Vinca does best in woodland or near trees , bees love it and today at dusk in mid February it was covered in wild bumble bees while covered in flowers that stopped you in your tracks . It is not a shouty plant but the combination of dark olive leaves with pale blue star shaped flowers makes it a winner in my book .
Last Month I wrote about visiting Carl Wright’s garden in Co. Clare which I described in my June 2015 post at the time . Carl is a nationally well know garden writer and lecturer and we were delighted to welcome him here at our garden a few years ago .
Carl was kind enough to write about us later
“ I recently took a little trip to visit a few gardens in Co Tipperary. Including the incredible creation of Michael & Snezana O’Riordan, – Petrovska Garden. It is a wild, unique and interesting project covering around seven acres of very wet woodland/bogland. Michael has created a series of wooden walkways & paths, mostly raised above water, which wind their way around the natural wilderness bringing you into intimate contact with the natural surroundings here. It’s like an adventure through some primieval swamp and has an almost alien & mystical like feel to it. The journey is puntuaced by little ‘garden spaces’, glades, borders, stunning water features and architechtural features here and there to add to the interest. The garden is open by appointment and all the relevant details can be found on their FB page .”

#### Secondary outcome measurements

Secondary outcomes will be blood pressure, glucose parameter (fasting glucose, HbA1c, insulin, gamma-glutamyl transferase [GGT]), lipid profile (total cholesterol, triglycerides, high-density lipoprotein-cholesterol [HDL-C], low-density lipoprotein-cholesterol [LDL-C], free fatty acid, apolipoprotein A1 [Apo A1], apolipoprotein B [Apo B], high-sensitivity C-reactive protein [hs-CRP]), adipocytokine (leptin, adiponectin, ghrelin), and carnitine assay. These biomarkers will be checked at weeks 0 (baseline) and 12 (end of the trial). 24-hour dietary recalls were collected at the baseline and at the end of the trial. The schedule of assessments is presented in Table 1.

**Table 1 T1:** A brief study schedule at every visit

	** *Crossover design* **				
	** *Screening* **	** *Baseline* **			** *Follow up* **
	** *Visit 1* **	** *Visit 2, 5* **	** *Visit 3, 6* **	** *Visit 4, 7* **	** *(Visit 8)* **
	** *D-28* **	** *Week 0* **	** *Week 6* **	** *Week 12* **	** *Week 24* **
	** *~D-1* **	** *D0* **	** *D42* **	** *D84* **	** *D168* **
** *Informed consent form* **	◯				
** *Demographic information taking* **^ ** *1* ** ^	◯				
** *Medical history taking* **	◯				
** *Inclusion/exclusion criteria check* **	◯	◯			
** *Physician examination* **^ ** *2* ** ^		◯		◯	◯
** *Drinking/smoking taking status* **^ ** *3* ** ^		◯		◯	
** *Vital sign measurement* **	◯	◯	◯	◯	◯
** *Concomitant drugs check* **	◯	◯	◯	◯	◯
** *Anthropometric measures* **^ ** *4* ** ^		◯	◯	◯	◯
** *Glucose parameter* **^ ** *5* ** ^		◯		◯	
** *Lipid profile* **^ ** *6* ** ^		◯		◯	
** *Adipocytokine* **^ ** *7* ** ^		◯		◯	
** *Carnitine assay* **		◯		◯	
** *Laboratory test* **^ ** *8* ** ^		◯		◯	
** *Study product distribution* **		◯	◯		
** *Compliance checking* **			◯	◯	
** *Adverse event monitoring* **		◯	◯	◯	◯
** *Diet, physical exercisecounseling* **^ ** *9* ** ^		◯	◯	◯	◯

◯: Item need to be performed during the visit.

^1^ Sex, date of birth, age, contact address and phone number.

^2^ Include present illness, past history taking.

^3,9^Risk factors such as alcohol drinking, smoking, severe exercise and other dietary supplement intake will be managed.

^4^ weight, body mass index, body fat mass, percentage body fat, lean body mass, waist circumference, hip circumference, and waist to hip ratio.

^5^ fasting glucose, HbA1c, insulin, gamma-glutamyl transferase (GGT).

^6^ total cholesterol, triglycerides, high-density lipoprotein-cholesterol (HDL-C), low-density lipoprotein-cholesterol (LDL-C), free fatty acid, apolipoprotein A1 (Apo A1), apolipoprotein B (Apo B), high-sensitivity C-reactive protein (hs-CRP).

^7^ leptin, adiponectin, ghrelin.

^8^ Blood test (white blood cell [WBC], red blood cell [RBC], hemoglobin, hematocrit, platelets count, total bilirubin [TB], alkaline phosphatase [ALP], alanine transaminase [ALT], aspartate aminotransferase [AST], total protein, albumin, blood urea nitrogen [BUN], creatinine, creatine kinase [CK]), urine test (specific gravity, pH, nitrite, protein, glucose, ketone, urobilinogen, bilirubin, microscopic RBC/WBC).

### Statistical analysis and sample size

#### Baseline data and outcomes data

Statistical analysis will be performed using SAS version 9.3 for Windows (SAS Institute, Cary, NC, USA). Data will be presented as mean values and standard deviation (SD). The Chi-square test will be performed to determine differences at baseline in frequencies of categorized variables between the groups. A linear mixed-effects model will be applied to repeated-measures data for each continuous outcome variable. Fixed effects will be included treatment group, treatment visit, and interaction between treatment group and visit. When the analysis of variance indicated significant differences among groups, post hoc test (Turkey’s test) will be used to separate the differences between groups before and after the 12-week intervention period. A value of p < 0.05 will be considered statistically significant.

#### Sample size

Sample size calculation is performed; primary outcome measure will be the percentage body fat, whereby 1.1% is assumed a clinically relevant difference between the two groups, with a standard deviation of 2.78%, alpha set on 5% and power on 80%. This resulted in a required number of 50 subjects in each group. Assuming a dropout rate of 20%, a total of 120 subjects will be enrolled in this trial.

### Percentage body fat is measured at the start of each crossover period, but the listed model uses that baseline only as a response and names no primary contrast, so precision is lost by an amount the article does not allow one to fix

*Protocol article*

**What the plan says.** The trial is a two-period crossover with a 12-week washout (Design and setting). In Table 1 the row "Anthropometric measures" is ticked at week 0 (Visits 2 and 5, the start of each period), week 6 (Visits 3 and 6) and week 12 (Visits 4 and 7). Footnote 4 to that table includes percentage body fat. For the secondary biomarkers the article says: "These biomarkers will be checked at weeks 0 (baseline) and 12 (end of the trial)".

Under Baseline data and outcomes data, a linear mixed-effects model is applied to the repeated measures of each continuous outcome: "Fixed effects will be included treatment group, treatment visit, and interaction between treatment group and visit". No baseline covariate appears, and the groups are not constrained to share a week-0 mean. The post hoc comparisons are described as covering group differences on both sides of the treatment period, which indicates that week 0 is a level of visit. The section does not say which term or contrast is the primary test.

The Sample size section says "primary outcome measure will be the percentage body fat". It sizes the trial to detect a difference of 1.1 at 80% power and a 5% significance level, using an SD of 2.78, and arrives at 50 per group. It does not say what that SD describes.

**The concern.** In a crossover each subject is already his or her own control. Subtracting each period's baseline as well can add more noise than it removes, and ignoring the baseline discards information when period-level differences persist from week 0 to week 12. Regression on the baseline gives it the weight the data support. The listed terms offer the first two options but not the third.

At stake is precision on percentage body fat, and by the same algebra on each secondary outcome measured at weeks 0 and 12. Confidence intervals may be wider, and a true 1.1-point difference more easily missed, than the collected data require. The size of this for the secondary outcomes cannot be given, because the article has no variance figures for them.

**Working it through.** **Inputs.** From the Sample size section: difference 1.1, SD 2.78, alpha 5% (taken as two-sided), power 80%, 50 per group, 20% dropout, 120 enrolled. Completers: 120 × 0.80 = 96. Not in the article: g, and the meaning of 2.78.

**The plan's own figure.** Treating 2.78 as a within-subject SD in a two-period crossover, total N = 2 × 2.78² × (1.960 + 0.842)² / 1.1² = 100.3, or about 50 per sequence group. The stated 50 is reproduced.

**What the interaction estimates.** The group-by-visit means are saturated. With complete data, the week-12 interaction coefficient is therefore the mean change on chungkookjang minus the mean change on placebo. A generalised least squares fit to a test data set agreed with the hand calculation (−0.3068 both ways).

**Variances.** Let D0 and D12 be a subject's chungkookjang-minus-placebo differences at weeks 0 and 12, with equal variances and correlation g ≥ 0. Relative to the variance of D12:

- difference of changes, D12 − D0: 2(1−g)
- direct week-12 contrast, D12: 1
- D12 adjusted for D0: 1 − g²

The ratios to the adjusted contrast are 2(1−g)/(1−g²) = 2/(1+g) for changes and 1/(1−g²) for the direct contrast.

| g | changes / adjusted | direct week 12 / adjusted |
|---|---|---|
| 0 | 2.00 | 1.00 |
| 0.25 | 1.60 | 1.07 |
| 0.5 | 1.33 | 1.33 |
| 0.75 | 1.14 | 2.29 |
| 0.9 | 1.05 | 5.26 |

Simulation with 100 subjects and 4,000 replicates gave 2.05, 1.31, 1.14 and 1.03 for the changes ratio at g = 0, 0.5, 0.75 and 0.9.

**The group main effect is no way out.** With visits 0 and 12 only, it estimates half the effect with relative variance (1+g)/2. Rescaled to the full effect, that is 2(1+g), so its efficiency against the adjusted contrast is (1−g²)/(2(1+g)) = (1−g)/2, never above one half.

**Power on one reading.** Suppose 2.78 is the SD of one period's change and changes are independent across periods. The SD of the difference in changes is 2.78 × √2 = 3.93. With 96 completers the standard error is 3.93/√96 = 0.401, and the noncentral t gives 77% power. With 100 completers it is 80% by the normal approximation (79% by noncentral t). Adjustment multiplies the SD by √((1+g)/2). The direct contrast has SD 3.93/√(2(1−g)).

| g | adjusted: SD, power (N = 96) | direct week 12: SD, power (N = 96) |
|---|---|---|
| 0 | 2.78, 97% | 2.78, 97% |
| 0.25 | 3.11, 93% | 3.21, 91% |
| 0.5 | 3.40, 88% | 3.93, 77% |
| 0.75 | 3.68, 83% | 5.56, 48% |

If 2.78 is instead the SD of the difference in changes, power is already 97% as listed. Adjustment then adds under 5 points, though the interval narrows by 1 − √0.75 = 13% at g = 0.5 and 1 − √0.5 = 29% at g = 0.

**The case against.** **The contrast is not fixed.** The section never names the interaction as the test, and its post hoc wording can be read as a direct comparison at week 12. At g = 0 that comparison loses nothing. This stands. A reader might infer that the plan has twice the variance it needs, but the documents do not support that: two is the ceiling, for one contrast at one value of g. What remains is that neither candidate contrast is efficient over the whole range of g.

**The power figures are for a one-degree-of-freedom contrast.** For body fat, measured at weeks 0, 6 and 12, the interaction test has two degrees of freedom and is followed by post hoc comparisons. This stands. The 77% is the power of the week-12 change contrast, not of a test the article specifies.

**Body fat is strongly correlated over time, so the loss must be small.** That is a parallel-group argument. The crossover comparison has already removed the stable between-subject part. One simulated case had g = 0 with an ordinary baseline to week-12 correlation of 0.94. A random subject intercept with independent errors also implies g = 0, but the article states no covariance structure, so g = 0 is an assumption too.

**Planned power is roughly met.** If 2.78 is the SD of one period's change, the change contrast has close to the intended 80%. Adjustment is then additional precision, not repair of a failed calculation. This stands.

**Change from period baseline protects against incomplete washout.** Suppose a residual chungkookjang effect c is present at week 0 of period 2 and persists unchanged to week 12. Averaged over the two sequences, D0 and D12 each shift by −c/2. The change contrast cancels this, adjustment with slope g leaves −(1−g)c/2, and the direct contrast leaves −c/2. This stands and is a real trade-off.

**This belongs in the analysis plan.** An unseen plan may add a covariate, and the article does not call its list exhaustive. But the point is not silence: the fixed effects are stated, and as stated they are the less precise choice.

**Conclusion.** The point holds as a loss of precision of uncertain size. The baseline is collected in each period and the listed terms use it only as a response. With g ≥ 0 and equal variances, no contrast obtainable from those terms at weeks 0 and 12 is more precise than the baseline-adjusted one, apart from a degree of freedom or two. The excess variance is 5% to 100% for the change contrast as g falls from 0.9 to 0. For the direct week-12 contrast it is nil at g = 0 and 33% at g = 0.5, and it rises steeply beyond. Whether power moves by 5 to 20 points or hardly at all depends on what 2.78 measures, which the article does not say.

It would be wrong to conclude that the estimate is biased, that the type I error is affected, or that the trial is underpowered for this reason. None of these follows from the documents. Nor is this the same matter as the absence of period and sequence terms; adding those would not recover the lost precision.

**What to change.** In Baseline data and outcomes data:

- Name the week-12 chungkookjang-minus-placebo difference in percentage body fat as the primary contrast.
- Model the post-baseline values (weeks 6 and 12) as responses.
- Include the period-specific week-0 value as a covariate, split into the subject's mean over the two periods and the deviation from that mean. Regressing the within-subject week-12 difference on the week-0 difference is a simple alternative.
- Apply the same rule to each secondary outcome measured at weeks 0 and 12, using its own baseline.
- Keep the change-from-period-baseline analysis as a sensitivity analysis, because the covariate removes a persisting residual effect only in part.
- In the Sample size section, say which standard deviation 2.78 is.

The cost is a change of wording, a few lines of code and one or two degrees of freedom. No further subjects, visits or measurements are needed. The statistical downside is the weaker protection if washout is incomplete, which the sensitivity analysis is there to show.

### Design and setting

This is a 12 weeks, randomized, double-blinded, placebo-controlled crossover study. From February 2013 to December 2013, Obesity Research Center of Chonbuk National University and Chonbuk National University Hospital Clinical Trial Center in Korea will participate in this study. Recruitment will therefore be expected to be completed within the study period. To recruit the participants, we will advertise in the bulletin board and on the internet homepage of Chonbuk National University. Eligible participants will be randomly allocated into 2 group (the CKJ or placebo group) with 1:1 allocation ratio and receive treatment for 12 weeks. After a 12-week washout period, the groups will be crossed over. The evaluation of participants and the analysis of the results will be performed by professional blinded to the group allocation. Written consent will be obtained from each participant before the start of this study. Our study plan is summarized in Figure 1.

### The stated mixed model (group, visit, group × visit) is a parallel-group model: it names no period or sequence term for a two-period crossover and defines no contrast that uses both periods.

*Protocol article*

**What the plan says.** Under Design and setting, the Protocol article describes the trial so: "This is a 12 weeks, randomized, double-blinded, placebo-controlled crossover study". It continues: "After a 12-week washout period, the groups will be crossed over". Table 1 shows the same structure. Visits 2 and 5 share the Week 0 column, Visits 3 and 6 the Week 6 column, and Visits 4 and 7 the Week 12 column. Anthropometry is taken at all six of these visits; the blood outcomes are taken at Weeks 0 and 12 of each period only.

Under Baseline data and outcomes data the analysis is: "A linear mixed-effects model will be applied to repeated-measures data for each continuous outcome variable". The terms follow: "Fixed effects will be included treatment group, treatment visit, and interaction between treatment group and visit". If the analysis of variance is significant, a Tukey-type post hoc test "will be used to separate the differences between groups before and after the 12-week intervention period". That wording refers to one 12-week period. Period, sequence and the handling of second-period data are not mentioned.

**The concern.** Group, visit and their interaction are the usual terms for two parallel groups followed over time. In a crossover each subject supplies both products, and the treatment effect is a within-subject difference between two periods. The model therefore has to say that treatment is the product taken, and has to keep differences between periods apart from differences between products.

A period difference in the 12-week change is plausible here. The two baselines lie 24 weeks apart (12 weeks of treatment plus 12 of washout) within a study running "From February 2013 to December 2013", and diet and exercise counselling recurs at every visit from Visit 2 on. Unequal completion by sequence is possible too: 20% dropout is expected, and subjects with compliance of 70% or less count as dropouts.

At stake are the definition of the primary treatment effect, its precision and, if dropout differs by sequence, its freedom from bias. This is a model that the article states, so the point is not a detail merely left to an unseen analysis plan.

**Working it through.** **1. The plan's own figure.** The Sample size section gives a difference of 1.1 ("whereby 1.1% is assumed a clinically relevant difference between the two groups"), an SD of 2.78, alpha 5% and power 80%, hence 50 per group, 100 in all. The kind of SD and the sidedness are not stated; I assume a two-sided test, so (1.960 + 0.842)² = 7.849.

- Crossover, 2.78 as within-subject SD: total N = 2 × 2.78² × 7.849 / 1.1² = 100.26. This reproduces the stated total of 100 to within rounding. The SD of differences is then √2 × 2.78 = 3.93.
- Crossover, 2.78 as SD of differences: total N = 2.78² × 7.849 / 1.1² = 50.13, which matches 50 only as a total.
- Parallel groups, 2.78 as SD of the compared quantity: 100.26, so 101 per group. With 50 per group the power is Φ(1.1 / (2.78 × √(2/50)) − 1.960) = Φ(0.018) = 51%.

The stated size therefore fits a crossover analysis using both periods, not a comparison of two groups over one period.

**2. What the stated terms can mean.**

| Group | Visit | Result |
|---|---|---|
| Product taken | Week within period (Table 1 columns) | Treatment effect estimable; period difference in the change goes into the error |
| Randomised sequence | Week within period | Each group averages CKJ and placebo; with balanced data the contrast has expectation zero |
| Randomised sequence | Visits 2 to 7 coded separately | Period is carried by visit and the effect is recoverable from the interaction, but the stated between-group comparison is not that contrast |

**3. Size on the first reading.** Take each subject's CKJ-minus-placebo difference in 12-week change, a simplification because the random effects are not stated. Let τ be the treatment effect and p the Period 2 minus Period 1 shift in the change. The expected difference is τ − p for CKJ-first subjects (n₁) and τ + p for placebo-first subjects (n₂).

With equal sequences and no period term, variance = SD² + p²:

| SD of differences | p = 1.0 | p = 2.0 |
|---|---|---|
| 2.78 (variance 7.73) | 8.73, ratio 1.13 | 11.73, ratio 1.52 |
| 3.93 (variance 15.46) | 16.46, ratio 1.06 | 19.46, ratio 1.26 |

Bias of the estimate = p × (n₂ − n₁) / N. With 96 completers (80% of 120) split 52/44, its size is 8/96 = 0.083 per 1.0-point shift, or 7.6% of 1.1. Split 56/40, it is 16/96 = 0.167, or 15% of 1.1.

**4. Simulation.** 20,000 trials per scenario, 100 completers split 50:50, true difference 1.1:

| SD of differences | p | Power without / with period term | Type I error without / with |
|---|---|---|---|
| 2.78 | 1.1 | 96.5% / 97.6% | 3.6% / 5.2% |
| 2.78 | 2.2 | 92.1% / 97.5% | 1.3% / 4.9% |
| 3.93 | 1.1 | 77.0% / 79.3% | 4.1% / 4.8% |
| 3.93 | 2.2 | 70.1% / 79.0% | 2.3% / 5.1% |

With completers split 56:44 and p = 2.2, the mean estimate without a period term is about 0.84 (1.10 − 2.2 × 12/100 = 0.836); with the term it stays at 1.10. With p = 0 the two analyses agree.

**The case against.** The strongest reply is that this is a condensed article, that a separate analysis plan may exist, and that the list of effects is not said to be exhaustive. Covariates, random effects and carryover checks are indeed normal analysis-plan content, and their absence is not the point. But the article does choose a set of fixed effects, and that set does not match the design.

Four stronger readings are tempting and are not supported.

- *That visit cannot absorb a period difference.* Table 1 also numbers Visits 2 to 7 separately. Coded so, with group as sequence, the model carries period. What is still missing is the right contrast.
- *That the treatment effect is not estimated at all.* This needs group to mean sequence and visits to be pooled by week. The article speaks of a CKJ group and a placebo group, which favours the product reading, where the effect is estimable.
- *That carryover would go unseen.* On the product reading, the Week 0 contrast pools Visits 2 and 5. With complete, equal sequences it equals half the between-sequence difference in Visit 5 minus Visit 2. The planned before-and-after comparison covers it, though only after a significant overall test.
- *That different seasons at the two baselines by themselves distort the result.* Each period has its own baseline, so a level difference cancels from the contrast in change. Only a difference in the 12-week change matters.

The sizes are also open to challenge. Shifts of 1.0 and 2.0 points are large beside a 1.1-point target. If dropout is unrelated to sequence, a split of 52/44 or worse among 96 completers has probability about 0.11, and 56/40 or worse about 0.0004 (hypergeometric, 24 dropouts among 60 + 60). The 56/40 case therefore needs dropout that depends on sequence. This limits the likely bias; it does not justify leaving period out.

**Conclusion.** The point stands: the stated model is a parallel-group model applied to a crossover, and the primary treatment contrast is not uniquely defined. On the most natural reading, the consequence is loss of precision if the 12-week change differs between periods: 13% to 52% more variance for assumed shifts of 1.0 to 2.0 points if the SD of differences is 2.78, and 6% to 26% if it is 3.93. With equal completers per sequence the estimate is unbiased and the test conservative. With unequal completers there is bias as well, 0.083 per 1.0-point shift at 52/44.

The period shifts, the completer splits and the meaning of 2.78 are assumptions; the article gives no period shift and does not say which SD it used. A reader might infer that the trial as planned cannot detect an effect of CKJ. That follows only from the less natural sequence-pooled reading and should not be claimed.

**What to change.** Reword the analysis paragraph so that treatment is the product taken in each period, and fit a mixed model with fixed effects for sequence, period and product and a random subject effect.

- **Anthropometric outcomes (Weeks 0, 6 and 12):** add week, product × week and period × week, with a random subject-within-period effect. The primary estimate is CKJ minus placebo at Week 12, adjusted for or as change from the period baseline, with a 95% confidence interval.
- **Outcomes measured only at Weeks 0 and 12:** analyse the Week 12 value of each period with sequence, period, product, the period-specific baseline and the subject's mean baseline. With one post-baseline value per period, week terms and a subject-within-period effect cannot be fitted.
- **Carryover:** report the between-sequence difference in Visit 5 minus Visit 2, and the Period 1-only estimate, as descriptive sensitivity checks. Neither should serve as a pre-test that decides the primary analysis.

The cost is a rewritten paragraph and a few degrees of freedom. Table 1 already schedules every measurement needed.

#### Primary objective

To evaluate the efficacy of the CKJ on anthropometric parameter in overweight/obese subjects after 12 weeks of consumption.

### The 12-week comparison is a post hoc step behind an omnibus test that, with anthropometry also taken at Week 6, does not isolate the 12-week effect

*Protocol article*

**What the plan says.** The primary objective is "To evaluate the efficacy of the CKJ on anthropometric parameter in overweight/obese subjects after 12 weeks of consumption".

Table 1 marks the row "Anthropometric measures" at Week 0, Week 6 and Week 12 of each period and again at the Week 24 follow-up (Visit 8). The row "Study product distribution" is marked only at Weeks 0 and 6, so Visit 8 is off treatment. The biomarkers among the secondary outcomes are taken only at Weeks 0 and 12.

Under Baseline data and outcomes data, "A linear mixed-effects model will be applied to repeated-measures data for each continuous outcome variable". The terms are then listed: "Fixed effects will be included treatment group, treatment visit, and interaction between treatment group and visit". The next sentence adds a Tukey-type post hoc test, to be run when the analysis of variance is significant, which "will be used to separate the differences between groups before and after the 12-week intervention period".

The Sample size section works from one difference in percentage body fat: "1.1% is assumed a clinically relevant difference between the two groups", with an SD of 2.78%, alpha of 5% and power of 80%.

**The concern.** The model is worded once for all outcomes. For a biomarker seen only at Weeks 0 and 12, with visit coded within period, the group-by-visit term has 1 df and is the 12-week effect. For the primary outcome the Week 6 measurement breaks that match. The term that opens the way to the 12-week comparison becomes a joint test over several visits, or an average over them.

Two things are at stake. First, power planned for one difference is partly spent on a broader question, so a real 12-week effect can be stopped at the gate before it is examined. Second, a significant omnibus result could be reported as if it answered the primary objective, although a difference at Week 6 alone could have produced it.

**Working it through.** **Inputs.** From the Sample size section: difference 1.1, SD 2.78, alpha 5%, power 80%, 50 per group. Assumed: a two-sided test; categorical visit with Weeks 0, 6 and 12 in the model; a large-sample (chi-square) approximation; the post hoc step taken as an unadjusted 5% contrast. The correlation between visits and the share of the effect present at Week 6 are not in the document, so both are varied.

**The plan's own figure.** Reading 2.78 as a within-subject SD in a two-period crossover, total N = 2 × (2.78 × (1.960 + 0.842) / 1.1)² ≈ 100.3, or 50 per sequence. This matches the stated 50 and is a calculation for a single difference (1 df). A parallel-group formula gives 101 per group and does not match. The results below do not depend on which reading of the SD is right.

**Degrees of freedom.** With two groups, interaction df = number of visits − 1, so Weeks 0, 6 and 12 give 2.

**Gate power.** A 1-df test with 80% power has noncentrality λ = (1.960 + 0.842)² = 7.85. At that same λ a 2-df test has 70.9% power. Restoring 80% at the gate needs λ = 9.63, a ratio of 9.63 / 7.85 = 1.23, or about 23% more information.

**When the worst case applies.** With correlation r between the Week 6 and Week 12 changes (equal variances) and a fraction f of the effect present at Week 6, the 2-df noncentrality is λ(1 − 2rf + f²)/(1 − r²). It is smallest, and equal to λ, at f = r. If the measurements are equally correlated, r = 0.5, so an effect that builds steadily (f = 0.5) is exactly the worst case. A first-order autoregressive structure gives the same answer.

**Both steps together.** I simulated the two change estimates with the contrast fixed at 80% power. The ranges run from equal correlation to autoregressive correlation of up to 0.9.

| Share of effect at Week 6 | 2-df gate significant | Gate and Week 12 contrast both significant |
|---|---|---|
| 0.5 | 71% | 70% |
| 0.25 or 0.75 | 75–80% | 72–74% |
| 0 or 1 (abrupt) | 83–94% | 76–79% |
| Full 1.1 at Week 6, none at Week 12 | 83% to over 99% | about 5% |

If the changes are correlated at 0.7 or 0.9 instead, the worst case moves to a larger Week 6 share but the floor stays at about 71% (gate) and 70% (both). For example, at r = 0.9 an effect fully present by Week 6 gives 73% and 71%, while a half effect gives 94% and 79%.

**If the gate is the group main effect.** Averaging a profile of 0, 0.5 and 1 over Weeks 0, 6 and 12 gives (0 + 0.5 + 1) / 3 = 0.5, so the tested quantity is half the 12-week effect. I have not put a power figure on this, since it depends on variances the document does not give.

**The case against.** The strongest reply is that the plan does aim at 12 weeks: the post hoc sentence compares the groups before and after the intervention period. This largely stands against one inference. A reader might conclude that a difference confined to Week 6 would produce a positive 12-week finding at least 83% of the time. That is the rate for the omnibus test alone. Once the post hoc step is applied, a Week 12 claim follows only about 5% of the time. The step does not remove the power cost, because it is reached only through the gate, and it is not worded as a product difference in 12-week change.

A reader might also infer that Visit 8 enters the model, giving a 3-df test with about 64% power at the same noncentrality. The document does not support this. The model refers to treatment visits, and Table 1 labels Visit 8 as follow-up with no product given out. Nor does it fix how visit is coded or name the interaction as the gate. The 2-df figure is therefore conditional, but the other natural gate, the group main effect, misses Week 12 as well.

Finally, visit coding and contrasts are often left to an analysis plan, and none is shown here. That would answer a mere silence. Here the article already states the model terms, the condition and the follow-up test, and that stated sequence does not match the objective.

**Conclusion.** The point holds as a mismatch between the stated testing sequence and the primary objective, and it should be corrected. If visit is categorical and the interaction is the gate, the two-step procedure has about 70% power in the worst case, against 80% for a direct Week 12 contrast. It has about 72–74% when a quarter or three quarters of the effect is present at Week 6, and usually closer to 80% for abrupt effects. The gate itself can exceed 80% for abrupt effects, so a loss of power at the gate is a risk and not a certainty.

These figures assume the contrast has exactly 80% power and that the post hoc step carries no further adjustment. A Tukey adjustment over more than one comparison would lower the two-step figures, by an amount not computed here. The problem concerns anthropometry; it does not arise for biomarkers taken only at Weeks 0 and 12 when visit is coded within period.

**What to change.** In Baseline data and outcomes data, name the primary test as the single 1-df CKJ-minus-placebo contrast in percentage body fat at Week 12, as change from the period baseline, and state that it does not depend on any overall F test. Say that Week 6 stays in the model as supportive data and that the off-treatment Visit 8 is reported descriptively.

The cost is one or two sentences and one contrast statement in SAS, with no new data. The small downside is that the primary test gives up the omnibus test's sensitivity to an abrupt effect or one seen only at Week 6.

Spring bulbs in the February Garden